There was a great article published in the Nov. 26-Dec. 23 Central Austin Edition of the Community Impact Newspaper about local dancewear store Movin’ Easy. I’ve been wearing dance tights in the cold for years, but I don’t remember to talk about it! This article was a great inspiration to share the idea and remind you to shop local where you can.

Zero Waste doesn’t always mean no waste. A lot of times it means less waste. We can make less waste by purchasing longer lasting, higher quality products. Ways we can make less waste should be shared. Hence, my excitement to tell you about dance tights!

Some jobs may require pantyhose, tights, a dress or skirt, etc. My private elementary school strongly discouraged girls from wearing pants so we all had green or navy tights on in winter under our jumpers and school sweatshirts. I’ve actually worn tights under work pants for additional warmth as most offices prohibit space heaters. For whatever your reasons, if you need leg covering this may be a good option to try out.

Tights in general last longer than pantyhose. They’re thicker so they hold up better. Dance tights are designed for rigorous movement and so they hold up even longer than standard tights. They’re also softer and more comfortable than hose and standard tights.

I went through a dress phase at work, but my office was cold. When it was too cold for bare legs but not cold enough for leggings, tights worked perfectly. I had navy, black and skin-colored standard tights. I wore the skin-colored so much and was going through a few pairs a year until I remembered dance tights from high school drill (dance) team. Dance tights are also a great addition to your Halloween costume! When I would wear my school cheerleader outfit as a Halloween costume, while it came with a long-sleeve insert, it did not have pants. Skin-colored dance tights were perfect to keep warm on a cool Halloween night and not detract from the outfit.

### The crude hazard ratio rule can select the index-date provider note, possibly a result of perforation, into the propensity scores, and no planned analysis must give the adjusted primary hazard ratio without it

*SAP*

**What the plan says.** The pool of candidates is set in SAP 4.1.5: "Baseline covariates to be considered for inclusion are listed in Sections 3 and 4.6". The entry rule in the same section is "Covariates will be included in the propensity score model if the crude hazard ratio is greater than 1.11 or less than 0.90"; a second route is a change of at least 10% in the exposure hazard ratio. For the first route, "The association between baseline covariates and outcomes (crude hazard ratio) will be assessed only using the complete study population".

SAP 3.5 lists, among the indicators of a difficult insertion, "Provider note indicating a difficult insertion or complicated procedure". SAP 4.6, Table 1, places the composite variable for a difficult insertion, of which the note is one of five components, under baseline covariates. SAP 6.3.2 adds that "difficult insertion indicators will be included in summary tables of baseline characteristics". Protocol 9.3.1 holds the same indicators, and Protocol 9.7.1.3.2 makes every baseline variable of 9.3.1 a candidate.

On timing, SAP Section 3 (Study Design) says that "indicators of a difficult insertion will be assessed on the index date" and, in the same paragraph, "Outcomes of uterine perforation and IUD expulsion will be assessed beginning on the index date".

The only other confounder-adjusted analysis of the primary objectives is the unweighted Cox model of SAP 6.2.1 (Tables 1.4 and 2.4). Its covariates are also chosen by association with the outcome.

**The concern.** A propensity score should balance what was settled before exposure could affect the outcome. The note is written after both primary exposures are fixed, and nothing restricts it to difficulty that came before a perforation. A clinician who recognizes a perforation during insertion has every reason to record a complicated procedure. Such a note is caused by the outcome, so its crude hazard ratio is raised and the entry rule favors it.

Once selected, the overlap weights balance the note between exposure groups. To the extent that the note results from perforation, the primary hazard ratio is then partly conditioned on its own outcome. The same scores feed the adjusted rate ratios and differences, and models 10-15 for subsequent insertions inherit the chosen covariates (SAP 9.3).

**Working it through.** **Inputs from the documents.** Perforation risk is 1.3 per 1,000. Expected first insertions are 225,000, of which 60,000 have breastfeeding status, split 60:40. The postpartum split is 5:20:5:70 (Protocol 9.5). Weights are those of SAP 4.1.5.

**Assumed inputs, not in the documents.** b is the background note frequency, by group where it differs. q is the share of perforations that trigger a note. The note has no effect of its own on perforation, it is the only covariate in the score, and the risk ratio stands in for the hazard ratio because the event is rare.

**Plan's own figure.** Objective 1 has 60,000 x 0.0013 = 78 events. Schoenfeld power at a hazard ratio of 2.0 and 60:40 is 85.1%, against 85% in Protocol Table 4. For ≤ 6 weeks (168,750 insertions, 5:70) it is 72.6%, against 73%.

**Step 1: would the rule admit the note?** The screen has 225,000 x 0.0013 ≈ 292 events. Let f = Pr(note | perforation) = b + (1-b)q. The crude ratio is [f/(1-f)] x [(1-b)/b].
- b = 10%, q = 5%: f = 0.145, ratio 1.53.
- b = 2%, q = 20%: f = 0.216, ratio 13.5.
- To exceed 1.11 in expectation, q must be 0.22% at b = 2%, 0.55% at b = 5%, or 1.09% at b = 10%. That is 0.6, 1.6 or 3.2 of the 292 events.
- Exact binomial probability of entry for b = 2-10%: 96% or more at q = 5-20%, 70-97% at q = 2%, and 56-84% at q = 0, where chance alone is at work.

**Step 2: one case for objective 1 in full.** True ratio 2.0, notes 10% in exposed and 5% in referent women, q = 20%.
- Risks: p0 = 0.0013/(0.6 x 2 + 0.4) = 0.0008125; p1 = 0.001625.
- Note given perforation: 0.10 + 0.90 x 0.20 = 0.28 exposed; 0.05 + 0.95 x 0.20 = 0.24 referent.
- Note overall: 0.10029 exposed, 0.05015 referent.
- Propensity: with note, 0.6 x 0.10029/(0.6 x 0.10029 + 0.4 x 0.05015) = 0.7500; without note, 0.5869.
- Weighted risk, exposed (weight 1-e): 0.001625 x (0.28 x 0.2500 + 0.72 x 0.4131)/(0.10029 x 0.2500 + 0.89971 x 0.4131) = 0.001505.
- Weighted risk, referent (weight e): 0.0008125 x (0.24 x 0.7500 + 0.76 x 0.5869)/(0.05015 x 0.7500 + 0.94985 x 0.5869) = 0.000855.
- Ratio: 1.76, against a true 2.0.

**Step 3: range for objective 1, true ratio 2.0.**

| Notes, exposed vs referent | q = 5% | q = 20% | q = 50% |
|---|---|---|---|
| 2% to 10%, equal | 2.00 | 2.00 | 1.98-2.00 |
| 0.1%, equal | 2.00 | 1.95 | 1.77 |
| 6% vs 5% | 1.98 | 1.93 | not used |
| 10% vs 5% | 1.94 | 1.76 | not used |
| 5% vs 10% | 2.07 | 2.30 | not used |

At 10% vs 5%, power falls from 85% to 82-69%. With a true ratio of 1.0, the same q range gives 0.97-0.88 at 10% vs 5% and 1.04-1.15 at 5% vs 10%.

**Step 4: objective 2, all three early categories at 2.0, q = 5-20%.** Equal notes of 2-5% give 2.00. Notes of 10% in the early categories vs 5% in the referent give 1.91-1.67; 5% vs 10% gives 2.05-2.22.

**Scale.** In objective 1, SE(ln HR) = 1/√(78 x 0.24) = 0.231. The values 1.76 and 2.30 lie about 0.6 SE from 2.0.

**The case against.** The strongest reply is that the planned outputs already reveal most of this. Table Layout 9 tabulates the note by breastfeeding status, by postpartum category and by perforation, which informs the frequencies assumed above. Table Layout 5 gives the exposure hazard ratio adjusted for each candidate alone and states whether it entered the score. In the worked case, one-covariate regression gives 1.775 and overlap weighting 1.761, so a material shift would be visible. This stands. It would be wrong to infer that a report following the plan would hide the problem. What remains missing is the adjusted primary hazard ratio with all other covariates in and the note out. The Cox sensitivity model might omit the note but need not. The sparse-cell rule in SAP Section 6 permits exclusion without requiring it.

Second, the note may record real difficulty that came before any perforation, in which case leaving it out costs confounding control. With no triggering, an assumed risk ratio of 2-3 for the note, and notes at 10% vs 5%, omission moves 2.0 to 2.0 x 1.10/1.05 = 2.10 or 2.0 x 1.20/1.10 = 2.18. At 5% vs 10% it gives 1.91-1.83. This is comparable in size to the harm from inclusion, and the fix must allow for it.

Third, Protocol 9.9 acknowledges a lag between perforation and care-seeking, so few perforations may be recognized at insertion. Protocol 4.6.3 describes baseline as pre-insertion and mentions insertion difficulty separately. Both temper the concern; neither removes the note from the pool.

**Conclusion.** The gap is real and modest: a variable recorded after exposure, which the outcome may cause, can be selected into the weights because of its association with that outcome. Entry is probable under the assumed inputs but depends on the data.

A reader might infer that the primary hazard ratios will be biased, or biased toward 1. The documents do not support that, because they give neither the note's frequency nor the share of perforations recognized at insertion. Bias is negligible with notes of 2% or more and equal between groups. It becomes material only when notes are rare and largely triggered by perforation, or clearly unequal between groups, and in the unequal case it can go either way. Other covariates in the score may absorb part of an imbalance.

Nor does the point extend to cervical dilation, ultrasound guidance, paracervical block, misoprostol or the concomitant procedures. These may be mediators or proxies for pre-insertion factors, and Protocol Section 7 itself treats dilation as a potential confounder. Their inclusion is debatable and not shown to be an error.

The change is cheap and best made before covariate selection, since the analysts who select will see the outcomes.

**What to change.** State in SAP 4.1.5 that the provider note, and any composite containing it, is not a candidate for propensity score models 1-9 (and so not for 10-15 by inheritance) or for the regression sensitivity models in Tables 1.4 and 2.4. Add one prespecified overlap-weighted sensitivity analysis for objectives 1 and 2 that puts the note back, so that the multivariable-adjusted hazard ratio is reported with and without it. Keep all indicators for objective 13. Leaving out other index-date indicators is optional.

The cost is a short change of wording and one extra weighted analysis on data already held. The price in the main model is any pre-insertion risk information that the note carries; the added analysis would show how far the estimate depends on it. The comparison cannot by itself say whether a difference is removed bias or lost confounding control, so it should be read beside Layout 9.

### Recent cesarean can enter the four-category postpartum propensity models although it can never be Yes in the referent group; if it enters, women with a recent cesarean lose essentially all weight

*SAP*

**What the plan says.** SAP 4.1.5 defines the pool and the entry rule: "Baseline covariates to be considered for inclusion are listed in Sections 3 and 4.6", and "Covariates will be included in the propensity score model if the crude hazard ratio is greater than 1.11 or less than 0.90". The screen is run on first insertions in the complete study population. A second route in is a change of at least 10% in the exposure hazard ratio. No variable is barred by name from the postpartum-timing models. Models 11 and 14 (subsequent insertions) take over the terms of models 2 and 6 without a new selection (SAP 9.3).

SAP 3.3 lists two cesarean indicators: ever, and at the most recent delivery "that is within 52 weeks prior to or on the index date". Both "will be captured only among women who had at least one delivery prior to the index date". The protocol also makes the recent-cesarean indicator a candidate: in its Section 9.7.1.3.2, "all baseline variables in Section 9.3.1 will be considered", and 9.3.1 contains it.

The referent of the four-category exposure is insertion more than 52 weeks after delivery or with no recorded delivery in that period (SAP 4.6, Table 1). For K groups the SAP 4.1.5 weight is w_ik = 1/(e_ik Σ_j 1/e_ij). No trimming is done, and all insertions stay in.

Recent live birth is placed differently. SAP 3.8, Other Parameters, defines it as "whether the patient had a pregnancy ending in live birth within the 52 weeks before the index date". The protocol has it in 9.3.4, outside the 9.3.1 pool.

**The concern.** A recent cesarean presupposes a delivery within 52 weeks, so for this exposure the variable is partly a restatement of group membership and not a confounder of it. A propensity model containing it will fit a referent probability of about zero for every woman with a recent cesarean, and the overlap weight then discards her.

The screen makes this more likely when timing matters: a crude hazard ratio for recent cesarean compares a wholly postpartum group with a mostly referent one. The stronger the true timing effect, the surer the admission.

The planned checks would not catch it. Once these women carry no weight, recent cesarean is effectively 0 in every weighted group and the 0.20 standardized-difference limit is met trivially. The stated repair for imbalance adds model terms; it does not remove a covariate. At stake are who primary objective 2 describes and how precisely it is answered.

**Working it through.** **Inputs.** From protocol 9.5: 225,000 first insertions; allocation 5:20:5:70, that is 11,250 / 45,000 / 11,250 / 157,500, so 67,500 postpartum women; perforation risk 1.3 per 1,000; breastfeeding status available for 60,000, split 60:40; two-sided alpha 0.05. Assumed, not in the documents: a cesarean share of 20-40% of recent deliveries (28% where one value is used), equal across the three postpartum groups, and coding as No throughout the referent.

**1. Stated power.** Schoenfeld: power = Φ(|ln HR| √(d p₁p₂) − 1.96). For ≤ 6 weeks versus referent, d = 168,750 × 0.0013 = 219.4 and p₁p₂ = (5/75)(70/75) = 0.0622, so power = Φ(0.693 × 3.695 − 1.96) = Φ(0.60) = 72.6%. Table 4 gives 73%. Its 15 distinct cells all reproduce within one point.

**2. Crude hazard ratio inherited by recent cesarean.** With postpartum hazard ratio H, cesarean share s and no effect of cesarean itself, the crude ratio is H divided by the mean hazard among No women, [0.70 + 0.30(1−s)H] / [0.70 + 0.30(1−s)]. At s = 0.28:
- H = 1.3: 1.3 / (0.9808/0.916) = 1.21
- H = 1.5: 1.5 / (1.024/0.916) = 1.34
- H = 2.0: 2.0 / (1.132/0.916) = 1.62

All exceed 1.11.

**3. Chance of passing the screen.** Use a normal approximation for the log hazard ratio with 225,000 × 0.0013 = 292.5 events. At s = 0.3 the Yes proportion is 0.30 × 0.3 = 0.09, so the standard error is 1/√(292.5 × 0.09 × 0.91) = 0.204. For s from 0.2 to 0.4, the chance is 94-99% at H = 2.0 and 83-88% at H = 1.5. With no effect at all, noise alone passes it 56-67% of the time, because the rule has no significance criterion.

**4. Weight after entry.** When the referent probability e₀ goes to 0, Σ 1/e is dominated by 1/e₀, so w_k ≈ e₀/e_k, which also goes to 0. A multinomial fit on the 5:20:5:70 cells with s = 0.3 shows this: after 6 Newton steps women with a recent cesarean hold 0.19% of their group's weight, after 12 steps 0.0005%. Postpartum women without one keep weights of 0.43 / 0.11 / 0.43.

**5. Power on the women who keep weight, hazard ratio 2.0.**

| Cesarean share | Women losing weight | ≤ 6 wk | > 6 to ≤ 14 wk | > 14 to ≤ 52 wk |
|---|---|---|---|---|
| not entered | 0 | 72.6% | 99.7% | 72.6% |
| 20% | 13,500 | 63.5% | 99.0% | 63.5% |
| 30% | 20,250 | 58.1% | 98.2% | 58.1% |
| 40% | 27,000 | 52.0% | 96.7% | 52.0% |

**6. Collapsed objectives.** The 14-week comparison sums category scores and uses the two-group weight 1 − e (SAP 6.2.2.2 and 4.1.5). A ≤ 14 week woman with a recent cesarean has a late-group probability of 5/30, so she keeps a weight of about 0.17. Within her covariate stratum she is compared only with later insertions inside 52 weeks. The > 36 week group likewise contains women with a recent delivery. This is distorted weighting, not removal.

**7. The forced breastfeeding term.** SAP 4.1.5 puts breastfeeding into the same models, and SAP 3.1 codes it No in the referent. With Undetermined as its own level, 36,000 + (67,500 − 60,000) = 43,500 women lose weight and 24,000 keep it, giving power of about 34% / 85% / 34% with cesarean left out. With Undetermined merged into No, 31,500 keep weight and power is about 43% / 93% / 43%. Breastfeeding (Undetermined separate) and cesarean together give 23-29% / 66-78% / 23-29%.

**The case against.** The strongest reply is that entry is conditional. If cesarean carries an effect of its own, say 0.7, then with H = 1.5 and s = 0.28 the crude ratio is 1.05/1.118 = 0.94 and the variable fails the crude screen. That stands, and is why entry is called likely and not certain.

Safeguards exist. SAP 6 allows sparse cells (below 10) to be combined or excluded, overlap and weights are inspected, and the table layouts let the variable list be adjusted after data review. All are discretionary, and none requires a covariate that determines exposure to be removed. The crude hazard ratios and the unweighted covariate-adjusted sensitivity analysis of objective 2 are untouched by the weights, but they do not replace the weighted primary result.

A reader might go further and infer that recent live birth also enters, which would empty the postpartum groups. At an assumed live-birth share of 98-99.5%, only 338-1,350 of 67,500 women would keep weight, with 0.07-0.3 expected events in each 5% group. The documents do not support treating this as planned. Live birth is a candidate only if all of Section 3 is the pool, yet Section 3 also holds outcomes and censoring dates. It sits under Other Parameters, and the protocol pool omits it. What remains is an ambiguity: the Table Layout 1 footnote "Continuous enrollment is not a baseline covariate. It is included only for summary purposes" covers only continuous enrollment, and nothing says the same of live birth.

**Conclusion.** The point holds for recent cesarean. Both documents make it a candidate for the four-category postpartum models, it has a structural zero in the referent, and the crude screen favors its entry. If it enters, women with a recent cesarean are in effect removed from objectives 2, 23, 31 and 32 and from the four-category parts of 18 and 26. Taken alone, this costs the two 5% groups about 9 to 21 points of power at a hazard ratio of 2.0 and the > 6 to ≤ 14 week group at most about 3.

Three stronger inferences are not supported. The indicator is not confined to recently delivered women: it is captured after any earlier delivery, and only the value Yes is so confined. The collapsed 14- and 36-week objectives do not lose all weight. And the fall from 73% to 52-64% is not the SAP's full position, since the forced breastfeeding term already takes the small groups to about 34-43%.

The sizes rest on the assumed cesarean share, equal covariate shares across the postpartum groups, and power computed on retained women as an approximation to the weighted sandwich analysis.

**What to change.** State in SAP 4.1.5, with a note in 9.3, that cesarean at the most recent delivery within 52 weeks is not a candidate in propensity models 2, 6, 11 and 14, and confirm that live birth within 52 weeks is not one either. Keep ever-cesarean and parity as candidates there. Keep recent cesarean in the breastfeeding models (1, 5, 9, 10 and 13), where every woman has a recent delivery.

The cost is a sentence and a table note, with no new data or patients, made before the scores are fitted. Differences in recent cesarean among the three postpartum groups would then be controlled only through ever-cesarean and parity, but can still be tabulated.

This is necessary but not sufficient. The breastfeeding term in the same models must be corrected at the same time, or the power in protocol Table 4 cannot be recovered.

Dance tights do not come in as many colors as standard tights. They come in black, white, ballerina pink, and about 8 flesh/skin/nude tones. Dance tights are helpful here if you have difficulty matching your skin tone with pantyhose; I know I do. Pantyhose do not make a nice “pale” shade. Dance tights do not have textures. A feature they do have is different styles of feet. This can be helpful if you want to mix up your shoe styles. I always buy the footed dance tights (these are like standard tights) because I don’t want the tights moving around under my foot. However if you are a person whose feet get hot, footless dance tights may be a helpful choice for you if you’re going to wear booties or knee boots. If you are going out and want a peep toe or strappy shoe, the stirrup foot might be an option for you. There’s also a style called transition that can convert from footed to footless (there’s a hole and you move the material where you want it). There are a lot of options so remember to check sizing, adult vs. child, and “finish”: matte or shiny.

Tip: Be very careful ordering and buying dance tights. Some of these come in a shimmery/shiny version and very few drill team directors want shine on the field or dance floor. When I say shiny they are shiny and if you don’t want to shimmer at work order/buy carefully.

If you’re going into drill team or dance, a little preview and a few tips from my surrogate sister, a former Rangerette officer and current drill team assistant director, recommends the following:

  • 3 pairs of dance tights per year minimum
  • 3-5 pairs is average per year
    • 1-2 pairs for football season
    • 1-2 pairs for contest season
    • 1 pair for spring show
  • Currently my sister’s drill team is recommending transition/convertible tights (the ones with the hole in the foot) for football season, and the stirrup tights (tight loops under your arch) for contest season.
  • Turners/half soles are the more popular shoe now so stirrup tights give a clean line and allow the turner and heel to still be exposed.

My footed black dance tights were $14.95 (without tax). Standard tights are running $6-18 (without tax). Seeing as how pantyhose last me 1 wear and standard tights last me 1-2 wears before I snag them, and dance tights last me years, this is a good investment for me.

Tip: If you do snag your tights/hose, clear nail polish on the spot may prolong the pair for one or more wears or stop the run if you’re at work. If you put the nail polish on the snag/run, on your leg, once it dries, very gently pull the material away from your leg if it stuck so that it does not run further. Once you are out of nail polish, or the nail polish bottle dries out, nail polish can be taken to your local household hazardous waste facility for safe disposal. In Austin, this is at the HHW station of the Recycle & Reuse Drop-off Center.

When you do snag or tear your tights or pantyhose beyond wear, there are tons of DIY project ideas on the internet about how to reuse these before they go to the landfill.

What unique lower waste tips do you have? Any ideas for items you use regularly that may benefit us in a different context? Please share!